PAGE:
Saturday, February 14, 2009

Colleen Fitzpatrick to Speak at Kootenai County (Idaho) Genealogical Society

Kootenai County Genealogical Society
& The Family History Store

Colleen Fitzpatrick, PhD - Forensic Genealogist

Come join us - May 30, 2009

Friends Church
251 West Miles Avenue - Hayden, Idaho

Dr. Fitzpatrick is the author of several books, including:

Forensic Genealogy

DNA & Genealogy

The Dead Horse Investigation: Forensic Photo Analysis for Everyone

Dr. Fitzpatrick is world renowned for her expertise in solving the cases of "The Hand in the Snow" in Alaska, "The Unknown Baby from the Titanic," and in helping Dr. Ken Waltzer expose the Herman Rosenblat Holcaust Fraud.

Registration ~ 9:30 - 10:15 AM

Morning Session ~ 10:30 - 12:00

Lunch Break ~ 12:00 - 1:00
Bring a sack lunch or eat at a nearby restaurant

Afternoon Session ~ 1:00 - 4:00

$25 Pre-registration ~ $30 at the door, if space is available

Make checks payable to KCGS and mail with name, address and phone number to:
Kootenai County Genealogical Society
8385 North Government Way
Hayden, Idaho 83835

Space is limited so pre-registrations must be in by May 15, 2009.

Questions? Contact Louisa Durkin at (208) 699-2687 or (208) 666-6064
or email

Wednesday, February 4, 2009

Wordless Wednesday

This is a picture of a building close to the downtown library when it was under construction. What store occupies this building now?
Posted by PicasaHint the skywalk from the library connects to this store.

Sunday, February 1, 2009

Happy Dance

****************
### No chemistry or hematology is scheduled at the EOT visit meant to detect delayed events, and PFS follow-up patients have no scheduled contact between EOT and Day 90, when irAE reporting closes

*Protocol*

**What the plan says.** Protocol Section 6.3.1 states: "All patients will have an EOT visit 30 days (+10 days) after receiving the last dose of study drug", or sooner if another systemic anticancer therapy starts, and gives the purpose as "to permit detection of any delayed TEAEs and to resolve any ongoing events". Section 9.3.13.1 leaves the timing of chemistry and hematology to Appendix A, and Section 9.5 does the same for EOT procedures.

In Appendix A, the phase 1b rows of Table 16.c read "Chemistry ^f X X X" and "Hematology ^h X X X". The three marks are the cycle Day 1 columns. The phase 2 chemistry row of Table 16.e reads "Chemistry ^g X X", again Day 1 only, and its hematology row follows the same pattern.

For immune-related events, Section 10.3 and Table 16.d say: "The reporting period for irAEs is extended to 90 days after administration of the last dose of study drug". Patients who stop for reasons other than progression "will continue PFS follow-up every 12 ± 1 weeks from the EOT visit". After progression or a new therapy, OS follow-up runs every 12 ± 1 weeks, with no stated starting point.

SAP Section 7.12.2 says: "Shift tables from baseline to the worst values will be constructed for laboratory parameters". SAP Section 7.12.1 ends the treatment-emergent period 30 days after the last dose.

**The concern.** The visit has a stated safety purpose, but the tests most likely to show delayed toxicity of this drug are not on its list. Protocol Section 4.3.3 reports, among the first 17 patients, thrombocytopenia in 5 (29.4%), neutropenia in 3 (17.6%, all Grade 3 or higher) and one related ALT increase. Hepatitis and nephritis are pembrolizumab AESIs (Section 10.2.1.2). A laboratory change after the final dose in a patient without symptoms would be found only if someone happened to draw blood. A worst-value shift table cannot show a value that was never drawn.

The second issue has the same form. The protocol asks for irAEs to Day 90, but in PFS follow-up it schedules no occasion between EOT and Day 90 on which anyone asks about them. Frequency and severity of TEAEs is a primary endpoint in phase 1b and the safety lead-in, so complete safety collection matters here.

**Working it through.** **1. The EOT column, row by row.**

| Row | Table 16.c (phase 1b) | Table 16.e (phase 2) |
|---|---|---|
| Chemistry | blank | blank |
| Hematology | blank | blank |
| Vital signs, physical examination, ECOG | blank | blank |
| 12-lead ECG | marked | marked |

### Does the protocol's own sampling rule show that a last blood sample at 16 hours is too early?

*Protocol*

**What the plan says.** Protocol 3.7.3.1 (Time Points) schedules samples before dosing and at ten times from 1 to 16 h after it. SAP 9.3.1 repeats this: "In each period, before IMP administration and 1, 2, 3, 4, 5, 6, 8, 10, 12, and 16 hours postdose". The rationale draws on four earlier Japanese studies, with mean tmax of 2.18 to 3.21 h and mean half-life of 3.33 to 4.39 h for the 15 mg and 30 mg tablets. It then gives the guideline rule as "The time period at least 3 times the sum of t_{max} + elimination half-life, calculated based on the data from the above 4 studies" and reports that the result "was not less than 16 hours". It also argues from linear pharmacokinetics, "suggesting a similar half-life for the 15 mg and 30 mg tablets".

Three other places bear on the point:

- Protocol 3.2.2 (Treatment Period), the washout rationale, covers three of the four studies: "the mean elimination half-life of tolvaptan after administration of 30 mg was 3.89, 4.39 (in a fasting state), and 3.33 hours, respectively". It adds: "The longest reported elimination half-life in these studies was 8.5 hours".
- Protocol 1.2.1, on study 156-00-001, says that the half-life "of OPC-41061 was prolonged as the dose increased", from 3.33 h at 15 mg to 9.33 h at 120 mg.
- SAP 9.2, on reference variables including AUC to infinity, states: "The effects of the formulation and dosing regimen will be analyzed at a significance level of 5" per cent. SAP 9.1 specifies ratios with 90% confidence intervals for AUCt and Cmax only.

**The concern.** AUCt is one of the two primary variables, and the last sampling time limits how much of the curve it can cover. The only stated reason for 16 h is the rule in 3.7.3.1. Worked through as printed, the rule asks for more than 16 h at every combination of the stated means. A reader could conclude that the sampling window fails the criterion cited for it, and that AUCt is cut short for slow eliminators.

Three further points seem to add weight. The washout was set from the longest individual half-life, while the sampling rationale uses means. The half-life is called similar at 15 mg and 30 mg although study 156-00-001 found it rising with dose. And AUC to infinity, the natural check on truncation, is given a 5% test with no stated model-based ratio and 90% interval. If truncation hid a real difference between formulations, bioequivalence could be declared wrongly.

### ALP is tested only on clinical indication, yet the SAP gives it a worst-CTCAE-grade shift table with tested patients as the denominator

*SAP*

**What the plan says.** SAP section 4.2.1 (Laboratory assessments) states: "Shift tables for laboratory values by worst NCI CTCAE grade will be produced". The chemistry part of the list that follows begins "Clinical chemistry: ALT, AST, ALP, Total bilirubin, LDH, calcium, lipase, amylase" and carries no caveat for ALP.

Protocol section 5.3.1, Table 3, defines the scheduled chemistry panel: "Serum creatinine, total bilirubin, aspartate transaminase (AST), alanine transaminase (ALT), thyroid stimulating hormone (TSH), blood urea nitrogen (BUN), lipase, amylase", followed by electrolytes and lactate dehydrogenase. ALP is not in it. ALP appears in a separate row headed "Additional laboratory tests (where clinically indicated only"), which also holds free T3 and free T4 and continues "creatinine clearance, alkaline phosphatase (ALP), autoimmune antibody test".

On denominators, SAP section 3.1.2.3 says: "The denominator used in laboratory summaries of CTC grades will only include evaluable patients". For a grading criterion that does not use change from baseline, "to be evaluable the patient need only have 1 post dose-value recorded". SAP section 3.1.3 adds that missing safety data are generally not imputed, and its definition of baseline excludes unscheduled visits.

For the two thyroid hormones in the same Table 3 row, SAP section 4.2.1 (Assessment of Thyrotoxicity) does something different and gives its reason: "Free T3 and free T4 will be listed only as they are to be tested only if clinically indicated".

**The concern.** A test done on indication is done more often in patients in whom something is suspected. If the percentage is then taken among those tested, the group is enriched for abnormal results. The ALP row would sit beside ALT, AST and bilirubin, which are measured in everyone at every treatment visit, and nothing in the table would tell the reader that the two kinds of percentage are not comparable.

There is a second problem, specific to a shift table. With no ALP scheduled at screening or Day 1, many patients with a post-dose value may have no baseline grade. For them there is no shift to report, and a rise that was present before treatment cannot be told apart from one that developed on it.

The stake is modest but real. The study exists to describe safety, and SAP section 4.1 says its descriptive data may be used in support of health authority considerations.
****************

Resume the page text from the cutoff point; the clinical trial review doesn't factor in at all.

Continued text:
I was not planning to write a article for this Carnival of Genealogy, since it has been years since I had a “Happy Dance” on my genealogy. I do the research for EWGS and have had many “Happy Dances” for others I have helped over the years, but today I got a phone call from a gentleman in Springfield, Missouri asking about my Kelly family, and that he was a grandson to a brother of my great grandfather Robert Forsyth Kelly. He was wondering where I got all the birth and death dates I had in my Kelly family. I got them from my grandfather's bible which I still have. He found me through the “Yellowjacket” the newsletter of the Great River Genealogical Society of Quincy, Illinois. This newsletter covers all of Adams county Illinois and Robert Forsyth Kelly's grandfather Robert Forsyth settled near Ursa in Adams county Illinois on a War of 1812 bounty land that he purchased. Robert Forsyth had been in the War of 1812 in the battle of Detroit under William Henry Harrison. The gentleman was hoping to find some information on Robert Forsyth Kelly, as his grandfather was Charles Bryan Kelly and a brother to Robert Forsyth Kelly. He says he has some pictures of Thomas and Margaret Kelly the parents of Robert and Charles and proof that they had ancestors in the Revolutionary War. I think I already have that information, but he says his includes pictures. The booklet I have says it is part of a larger book which I have never been able to find and my booklet does not have any pictures, so I am hoping he has this book. He says he is mailing me the copies tomorrow. I have a picture of the Forsyth house in Ursa, and an account of the War of 1812 battle Robert Forsyth took part in to trade and quite a lot about the descendants of Robert Forsyth Kelly. Although Robert Forsyth and his wife are buried in the cemetery in Ursa on land donated to the church by Robert Forsyth, their daughter married Thomas Kelly and Thomas Kelly, his wife Margaret, and sons Robert Forsyth Kelly and his three wives, and Charles Bryan Kelly and his wife Laura are all buried in a cemetery in Trenton, Missouri. After Robert Forsyth Kelly died my grandfather gave Charles Bryan Kelly money for a stone for his dad, but when we visited that cemetery a few years ago only Charles and Laura Kelly had stones, so we paid the caretaker to get and place stones for Thomas, Margaret, Robert Forsyth, and the three wives of Robert Forsyth. That makes six graves and the caretaker said Robert bought eight plots. Charles and Laura are not buried close to Robert so I guess they got their own plot. The only other person we could think might be there was my grandfathers brother, he died at age three and so my grandfather was almost an only child. We never found an obit for his brother, nor proof he was buried there, but placed a stone anyway. The caretaker sent us some nice pictures of all the new stones, and I really want to get back there some day to see them in person, My grandfather Charles Rupert Kelly was born in Trenton, Missouri as was my mom, and I was named after both my grandfathers Charles Michael Hansen, Michael from my other grandfather Anton Michael Hansen. Anton's father was Hans Mikkelson so Michael was also from my great grandfather and great great grandfather Mikkel Madsen.